Wednesday, June 18, 2014
People have it wrong. Racism isn't something you do. It's something you feel. The reason why we still face dissension on this topic is because we see it through eyes of separation. We must take a more inclusive look into this thing that won't go away.
Many white people are insulted and dismissive when described as having white privilege, while most black people find it to be as clear and real as iced tea on a hot southern day. The very idea that we can't even agree that simply being white in America comes with privilege indicates that we have limited ability to relate as human beings. If we can't do that simple thing, how can we ever begin to offer love and acceptance of each other?
I'd challenge you to ask a black person what their opinion is on whether white privilege is real or not. I believe denying the privilege is simply a way to denounce the shame that comes with knowing that people who share your blood, at one time, openly lived and breathed hate on an entire group of people simply because they chose to. It's embarrassing, hopefully. But instead of acknowledging that part of white history, some would rather just wipe it all away and pretend that since it was so long ago, we shouldn't talk about it. Since it didn't happen to you or the black people you know now, it's not real.
The hell you say! Oh, it's real. It's your history, and it's my history. As much as it may ease white guilt to not think about it and wipe it away, black folk can't sacrifice our pain, our hurt, our anger, just so that it doesn't shame you any longer. The mere idea that white people believe in separating their history from ours and moving on as if it doesn't exist is white privilege at its worst. So if you believe that not talking about racism will make it go away, or black people using the race card is racist, consider yourself a card-carrying member of a white-privileged society.
I am most certain that the only way for those who proudly proclaim white privilege is a farce to actually understand what it would be like to live as a black person. Since we know that won't ever happen, our only hope is to accept it, heal from it and love through it. Once we are capable of that, we can begin to "feel" what others feel. Once we start "feeling" it, we can associate it with our lives, and maybe the struggles of racism wouldn't be so easily dismissed.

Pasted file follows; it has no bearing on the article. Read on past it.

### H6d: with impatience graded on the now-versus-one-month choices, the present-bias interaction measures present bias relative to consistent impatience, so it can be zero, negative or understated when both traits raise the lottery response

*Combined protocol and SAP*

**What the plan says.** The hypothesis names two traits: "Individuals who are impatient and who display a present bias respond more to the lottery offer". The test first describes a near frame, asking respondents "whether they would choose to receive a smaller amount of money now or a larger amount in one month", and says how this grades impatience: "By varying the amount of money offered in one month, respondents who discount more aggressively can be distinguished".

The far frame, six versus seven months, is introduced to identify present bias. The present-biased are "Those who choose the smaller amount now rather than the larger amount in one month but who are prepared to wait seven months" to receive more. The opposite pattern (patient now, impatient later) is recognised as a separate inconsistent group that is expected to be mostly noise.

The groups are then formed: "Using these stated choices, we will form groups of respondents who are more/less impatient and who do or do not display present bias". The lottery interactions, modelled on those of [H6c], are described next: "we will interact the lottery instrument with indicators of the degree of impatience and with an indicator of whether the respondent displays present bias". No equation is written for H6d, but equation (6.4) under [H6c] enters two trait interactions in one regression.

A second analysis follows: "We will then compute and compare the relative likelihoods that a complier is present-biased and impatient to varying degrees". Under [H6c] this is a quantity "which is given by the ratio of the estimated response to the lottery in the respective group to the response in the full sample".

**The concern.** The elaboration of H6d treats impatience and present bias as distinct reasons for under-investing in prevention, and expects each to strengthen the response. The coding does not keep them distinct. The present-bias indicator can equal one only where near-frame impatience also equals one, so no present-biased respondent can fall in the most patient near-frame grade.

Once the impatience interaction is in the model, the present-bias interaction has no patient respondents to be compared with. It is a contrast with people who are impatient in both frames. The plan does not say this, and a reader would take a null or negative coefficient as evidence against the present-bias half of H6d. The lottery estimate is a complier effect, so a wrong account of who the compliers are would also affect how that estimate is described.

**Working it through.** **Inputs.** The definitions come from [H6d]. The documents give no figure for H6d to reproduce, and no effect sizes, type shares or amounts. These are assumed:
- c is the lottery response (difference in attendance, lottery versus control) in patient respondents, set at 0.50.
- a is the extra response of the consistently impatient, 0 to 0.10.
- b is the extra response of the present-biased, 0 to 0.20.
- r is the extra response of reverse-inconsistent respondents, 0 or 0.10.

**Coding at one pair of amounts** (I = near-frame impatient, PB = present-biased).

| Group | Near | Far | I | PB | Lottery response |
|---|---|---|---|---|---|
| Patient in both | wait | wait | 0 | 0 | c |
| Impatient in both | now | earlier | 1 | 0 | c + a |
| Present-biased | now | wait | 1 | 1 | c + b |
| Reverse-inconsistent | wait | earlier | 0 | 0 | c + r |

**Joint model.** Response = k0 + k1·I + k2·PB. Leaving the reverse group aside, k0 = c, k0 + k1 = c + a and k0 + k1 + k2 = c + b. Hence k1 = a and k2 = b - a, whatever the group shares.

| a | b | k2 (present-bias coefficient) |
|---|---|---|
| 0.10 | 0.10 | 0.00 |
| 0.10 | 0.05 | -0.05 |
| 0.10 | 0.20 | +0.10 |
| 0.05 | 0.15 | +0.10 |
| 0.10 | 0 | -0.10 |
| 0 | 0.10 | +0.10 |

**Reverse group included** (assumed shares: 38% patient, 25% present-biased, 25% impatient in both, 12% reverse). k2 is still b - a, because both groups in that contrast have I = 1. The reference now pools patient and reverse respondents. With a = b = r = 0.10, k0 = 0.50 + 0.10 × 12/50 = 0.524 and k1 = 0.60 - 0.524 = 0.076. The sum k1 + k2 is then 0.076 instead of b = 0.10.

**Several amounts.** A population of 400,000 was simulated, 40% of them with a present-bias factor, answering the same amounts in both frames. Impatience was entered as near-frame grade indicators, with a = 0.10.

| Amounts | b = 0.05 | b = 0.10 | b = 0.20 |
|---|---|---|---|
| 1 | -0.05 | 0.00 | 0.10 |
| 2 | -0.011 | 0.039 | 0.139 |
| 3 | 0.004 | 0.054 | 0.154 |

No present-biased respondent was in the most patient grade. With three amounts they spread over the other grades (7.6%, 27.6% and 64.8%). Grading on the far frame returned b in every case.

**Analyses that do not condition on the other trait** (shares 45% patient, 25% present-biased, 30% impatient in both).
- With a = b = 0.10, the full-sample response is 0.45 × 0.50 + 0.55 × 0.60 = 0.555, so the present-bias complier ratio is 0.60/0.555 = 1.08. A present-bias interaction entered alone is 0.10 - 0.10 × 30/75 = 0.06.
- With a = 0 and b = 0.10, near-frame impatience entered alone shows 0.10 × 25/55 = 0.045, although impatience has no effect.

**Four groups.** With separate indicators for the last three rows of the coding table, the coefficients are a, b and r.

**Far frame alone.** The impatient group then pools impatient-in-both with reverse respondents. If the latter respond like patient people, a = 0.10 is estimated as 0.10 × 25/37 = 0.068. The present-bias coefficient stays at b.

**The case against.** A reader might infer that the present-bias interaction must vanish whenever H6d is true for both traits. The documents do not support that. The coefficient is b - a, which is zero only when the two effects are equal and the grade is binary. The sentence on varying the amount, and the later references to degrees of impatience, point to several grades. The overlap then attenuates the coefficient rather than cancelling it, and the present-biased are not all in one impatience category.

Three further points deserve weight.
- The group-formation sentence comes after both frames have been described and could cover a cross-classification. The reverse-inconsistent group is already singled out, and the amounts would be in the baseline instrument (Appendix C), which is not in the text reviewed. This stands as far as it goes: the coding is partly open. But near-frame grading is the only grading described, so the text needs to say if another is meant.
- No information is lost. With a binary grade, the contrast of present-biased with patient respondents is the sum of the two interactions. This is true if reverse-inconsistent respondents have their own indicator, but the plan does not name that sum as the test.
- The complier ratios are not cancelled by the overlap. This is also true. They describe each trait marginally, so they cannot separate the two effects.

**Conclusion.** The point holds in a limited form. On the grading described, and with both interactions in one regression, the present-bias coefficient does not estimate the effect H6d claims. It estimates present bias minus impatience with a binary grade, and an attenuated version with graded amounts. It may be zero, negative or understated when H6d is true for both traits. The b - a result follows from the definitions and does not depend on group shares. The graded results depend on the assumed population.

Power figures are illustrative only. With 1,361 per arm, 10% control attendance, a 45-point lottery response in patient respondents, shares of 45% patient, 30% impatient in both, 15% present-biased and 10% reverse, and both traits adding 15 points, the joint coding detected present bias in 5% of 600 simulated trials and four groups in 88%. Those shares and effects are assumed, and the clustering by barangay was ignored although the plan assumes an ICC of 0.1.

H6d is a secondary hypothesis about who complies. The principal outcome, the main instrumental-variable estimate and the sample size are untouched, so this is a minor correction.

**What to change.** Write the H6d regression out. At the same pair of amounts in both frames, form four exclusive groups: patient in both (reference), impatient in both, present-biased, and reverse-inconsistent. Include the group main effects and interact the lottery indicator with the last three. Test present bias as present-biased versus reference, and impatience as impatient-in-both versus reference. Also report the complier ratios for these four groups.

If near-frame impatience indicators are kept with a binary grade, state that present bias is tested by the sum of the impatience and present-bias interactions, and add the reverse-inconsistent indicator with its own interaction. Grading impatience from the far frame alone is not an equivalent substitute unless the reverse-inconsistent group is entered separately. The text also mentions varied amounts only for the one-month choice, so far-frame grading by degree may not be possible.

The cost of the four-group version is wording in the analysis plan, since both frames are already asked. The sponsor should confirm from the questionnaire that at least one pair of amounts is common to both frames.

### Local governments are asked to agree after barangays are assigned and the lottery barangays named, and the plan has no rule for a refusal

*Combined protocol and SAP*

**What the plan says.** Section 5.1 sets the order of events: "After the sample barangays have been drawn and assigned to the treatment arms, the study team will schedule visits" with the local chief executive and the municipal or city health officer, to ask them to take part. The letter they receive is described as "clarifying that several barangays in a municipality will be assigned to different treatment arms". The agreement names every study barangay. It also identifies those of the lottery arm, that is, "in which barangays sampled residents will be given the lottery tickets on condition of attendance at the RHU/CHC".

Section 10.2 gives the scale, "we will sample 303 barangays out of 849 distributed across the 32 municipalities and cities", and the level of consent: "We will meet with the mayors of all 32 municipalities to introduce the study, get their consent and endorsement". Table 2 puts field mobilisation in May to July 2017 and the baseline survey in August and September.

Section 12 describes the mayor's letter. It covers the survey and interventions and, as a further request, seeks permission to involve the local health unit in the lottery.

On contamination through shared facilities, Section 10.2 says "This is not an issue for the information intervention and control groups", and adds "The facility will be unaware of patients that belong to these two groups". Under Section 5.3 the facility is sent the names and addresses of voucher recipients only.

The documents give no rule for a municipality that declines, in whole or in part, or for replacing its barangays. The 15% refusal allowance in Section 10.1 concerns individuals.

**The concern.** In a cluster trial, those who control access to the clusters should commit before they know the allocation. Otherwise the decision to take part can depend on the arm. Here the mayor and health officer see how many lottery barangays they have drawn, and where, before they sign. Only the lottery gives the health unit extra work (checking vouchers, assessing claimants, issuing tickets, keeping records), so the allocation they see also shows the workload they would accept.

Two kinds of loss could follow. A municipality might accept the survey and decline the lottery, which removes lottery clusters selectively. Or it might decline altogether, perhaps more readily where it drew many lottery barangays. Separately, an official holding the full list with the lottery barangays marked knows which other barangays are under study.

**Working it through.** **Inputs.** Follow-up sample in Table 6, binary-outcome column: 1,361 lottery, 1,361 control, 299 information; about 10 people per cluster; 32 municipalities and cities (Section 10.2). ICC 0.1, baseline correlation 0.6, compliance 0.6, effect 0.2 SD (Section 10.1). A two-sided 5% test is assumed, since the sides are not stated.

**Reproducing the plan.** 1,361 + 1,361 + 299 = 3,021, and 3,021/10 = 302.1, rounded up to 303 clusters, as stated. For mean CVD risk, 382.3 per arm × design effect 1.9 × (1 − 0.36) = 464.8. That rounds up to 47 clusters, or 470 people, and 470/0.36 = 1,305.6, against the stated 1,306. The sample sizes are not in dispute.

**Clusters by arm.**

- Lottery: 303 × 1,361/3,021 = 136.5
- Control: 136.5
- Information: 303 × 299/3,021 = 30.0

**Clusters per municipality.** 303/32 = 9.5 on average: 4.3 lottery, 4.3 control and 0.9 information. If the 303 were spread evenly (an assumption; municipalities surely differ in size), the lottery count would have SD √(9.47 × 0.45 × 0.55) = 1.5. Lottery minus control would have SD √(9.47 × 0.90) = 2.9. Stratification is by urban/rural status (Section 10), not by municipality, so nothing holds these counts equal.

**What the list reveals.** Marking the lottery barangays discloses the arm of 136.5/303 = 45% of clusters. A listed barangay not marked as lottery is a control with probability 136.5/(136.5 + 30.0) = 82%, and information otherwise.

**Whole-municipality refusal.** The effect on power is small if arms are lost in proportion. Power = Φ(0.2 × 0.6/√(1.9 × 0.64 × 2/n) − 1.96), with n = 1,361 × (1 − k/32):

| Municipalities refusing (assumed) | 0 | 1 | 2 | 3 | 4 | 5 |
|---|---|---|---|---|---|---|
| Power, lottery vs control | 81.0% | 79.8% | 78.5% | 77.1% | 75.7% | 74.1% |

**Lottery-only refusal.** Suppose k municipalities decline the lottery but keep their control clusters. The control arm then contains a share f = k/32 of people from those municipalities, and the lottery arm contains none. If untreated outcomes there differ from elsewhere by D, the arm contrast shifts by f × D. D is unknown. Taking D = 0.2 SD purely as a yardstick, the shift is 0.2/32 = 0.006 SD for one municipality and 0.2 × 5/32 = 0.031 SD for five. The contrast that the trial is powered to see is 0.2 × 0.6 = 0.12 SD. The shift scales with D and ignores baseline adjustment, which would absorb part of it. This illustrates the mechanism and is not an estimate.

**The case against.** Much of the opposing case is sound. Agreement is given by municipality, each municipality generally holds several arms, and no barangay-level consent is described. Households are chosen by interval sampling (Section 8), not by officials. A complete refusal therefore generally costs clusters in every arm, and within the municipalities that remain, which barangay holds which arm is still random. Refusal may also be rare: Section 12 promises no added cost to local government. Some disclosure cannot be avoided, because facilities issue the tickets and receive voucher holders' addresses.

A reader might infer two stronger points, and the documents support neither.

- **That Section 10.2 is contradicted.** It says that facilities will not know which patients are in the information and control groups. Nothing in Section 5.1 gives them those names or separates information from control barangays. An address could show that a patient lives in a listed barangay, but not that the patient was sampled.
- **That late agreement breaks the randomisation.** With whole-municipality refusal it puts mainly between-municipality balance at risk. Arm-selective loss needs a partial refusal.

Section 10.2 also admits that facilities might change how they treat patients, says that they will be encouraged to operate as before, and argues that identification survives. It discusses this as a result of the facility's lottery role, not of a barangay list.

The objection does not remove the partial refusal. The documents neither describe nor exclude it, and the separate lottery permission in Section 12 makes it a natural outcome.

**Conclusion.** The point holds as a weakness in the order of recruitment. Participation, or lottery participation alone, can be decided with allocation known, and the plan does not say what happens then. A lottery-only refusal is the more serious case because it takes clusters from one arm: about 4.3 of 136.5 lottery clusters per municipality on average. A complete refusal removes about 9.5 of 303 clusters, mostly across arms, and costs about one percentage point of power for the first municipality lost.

If white people could "feel" what it's like to see those images play over and over on television, this might be different. Would you be willing to sit at a bar in downtown Jackson and have black people throw eggs at you and get in your face and utter the most horrific words to you because you shouldn't be there?
Or, would you give up your white skin to live as the maids and caregivers as those seen in "The Help"?
I recall all the conversations about that movie. I wonder how many white people were able to disassociate from the movie. My guess would be that many would lie to themselves and make that claim. Kudos to those who honestly could. I didn't have the luxury of separating myself from any of the black women in the movie. Even in my disgust and anger, those women were as much a part of me as the woman who ate the sh*t pie is a part of white women.
I am unable to disassociate myself from the marches, the sit-ins, the boycotts, the water hoses, the purse clinches, the overlooks, all simply because of my skin color. Contrary to what most may think, if you or your people never had to do endure any of that, your life is indeed privileged. Period.
The late great Maya Angelou once said, "The plague of racism is insidious, entering into our minds as smoothly and quietly and invisibly as floating airborne microbes enter into our bodies to find lifelong purchase in our bloodstreams."
We're doomed to continue misunderstanding racism because we refuse to accept that it's all-inclusive. While it affects one race differently, it does indeed affect us all.
We are all human beings. We must all welcome an inclusive love—of self and others. Denying white privilege and/or continuing to embrace hate is simply counterproductive. Racism must be measured from a place of mutual respect and understanding. Until we all commit to feeling racism, it will continue to lurk among us, whether outright or hidden under the guise of ignorance and shame.
Funmi "Queen" Franklin is a word lover, poet and advocate for sisterhood. She has a weakness for reality shows and her puppy, Shaka.